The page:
U.S. Assistance to Sudan

In the face of widespread needs caused by conflict, displacement, and natural disasters, the United States has provided humanitarian assistance to the Sudanese people for decades. As the largest international humanitarian aid donor, the United States continues to provide assistance to vulnerable populations in Sudan, including displaced and otherwise conflict-affected people, individuals living in camps for IDPs, local communities hosting IDPs, and formerly displaced returnees. In addition, the United States supports Sudan in creating an inclusive, transparent, and democratic society; increasing resilience of vulnerable populations to key shocks; and promoting inclusive economic growth. At the Sudan Partnership Conference hosted by Germany in June 2020, the United States pledged $356 million in development and humanitarian assistance and has since exceeded this commitment.

U.S. development assistance supports Sudanese efforts to address Sudan’s center-periphery divide, to implement policies and economic reforms that will give Sudan’s people, including its women and youth, a better future, and to foster accountability for crimes against the Sudanese people. The United States Government will continue to focus development assistance on programs that help ensure women, youth, and marginalized communities are able to participate meaningfully in building Sudan’s democratic foundation and emerging economic opportunities.

Bilateral Economic Relations

In 2017, the United States revoked longstanding economic sanctions against Sudan. As a result, U.S. persons are generally able to trade and do business with individuals and entities in Sudan. These changes do not impact the property and interests in property of certain Sudanese individuals or entities blocked pursuant to Executive Order 13400 (2006). Entities and individuals still need to comply with all other applicable provisions of law, including the Export Administration Regulations administered by the Commerce Department’s Bureau of Industry and Security (BIS). Individuals should contact the Treasury Department’s Office of Foreign Assets Control (OFAC) or BIS for additional information:

OFAC: 

Toll Free Hotline Number:  1-800-540-6322, Local Hotline Number:  1-202-622-2490, OFAC Licensing Division (Direct Number):  1-202-622-2480.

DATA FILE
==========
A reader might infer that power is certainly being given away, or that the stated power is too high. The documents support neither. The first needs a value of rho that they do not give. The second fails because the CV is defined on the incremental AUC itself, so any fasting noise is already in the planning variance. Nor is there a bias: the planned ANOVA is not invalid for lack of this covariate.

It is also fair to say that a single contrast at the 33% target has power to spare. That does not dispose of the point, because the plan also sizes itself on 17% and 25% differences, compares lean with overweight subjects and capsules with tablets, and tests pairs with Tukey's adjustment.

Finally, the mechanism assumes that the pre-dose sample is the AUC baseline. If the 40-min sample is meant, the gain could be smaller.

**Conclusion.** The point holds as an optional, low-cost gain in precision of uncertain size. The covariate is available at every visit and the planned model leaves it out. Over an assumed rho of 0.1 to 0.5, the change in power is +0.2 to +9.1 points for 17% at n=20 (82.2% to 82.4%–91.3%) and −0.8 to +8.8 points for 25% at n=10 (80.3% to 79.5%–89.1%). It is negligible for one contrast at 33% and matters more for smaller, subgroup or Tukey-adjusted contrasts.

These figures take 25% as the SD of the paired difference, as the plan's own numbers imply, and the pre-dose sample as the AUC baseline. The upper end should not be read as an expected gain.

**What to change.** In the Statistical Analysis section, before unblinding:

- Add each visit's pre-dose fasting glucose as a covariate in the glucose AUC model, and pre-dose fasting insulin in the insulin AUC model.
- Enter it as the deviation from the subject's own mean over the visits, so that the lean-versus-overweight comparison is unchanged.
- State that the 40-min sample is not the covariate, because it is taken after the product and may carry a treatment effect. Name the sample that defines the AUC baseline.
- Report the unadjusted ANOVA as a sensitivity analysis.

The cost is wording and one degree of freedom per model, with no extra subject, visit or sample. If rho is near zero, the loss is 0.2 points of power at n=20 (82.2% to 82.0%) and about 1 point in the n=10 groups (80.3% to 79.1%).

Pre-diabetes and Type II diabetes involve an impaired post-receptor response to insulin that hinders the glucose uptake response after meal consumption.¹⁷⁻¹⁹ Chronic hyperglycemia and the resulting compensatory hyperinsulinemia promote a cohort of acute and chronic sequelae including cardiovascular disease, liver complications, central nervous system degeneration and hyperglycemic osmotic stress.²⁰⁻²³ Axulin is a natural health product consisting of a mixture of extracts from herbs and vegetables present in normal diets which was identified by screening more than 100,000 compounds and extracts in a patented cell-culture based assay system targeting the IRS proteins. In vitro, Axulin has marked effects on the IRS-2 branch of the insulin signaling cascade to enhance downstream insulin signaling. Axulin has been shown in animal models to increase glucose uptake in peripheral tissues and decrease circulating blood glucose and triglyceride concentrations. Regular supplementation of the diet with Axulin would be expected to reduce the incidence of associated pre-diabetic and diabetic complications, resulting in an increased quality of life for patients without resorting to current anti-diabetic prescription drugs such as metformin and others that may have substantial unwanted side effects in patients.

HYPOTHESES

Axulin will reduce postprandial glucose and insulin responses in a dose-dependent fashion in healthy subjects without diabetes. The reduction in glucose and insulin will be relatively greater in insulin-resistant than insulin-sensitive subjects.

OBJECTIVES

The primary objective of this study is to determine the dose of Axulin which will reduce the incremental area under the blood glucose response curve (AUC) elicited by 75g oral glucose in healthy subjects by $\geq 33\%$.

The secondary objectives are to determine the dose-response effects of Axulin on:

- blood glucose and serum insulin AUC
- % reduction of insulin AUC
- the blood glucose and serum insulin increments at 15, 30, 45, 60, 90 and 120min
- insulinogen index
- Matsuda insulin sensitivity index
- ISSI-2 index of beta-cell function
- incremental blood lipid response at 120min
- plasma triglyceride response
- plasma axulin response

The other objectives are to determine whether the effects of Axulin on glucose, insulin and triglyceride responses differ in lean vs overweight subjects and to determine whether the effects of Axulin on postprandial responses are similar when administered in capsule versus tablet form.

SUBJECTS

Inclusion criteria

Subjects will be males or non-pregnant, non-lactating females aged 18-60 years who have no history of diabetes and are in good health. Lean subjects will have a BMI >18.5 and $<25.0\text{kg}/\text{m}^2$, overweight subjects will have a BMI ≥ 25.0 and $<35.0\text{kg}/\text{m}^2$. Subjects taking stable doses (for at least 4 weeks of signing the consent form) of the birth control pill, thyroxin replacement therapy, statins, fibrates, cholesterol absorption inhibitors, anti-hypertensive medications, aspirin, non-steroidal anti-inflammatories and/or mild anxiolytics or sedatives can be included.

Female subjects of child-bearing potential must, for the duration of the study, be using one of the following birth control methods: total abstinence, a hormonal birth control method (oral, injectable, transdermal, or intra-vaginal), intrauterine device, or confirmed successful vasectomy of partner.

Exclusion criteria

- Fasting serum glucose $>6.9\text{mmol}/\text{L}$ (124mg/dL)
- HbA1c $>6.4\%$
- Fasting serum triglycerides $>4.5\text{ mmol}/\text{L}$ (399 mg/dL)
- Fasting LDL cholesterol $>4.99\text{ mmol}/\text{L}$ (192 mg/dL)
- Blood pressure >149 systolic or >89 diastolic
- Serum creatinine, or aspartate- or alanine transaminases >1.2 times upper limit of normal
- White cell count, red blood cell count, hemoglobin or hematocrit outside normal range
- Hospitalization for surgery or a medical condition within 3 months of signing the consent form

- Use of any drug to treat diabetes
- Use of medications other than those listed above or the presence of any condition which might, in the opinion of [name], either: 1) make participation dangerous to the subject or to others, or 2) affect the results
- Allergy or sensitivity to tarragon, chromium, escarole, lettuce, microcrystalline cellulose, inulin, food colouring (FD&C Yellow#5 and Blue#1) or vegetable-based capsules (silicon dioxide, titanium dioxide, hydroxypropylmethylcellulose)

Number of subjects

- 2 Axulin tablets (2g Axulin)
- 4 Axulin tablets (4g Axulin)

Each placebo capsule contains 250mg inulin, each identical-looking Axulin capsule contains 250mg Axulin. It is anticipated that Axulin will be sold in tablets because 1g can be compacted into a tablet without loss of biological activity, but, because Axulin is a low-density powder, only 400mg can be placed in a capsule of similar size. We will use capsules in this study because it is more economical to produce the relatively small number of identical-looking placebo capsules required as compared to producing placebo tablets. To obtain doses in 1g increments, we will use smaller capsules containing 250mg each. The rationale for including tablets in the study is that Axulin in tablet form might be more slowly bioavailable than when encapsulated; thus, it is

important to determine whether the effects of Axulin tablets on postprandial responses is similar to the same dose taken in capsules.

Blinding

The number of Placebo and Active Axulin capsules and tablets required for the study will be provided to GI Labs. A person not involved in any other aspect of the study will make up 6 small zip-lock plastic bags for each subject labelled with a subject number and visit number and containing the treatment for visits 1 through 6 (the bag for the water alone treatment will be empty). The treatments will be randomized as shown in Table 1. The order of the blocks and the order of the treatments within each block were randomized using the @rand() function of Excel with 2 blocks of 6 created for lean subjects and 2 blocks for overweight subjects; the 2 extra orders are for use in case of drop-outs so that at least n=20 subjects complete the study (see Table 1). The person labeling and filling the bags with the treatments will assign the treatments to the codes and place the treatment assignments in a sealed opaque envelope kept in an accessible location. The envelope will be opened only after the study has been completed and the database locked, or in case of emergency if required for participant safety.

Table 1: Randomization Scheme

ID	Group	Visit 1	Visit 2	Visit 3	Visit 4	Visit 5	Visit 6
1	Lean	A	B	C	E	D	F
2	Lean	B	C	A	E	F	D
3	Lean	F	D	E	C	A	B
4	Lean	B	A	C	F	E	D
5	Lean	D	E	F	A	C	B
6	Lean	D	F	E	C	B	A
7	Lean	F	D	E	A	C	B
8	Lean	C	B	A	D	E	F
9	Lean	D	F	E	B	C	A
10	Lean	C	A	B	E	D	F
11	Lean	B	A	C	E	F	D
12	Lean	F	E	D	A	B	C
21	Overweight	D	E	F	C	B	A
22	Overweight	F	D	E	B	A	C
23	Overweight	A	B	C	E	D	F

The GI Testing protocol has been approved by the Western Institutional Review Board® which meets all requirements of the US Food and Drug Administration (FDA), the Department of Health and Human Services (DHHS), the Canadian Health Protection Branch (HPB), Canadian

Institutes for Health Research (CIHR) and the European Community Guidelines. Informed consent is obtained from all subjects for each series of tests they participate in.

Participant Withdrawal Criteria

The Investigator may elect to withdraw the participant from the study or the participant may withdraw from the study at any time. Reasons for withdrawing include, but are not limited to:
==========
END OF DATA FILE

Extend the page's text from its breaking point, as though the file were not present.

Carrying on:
U.S. Department of the Treasury 
Treasury Annex / Freedman’s Bank Building 
1500 Pennsylvania Avenue, NW 
Washington, DC 20220 
E-mail OFAC:  ofac_feedback@treasury.gov 
Website:  https://home.treasury.gov/policy-issues/financial-sanctions/contact-ofac) 
By mail:  Office of Foreign Assets Control 

BIS:   

(202) 482-4811 – Outreach and Educational Services Division  
Export Counseling Division of the Office of Exporter Services at: ECDOEXS@bis.doc.gov 
Websitehttps://www.bis.doc.gov/index.php/about-bis/contact-bis) 

The United States and Sudan have a small but growing amount of bilateral trade.  Since 2011, the United States has maintained a positive balance of trade in goods with Sudan. 

Sudan is a member of the Common Market for Eastern and Southern Africa, which has a Trade and Investment Framework Agreement with the United States. 

Bilateral Representation 

The United States Embassy in Khartoum is currently headed by Chargé d’Affaires Brian Shukan; other principal embassy officials are listed in the Department’s Key Officers List. 

Sudan’s Ambassador to the United States is Nureldin Mohamed Hamed Satti.  Sudan maintains an embassy  in the United States at 2210 Massachusetts Ave. NW, Washington, DC 20008, tel: (202) 338-8565. 

More information about Sudan is available from the Department of State and other sources, some of which are listed at the hyperlinks here: 

CIA World Factbook Sudan Page 
U.S. Embassy
USAID Sudan Page 
History of U.S. Relations With Sudan
Office of the U.S. Trade Representative Country Page 
U.S. Census Bureau Foreign Trade Statistics 
Office of Foreign Assets Control Sanctions Page 
Library of Congress Country Studies 
Travel Information

U.S. Department of State

The Lessons of 1989: Freedom and Our Future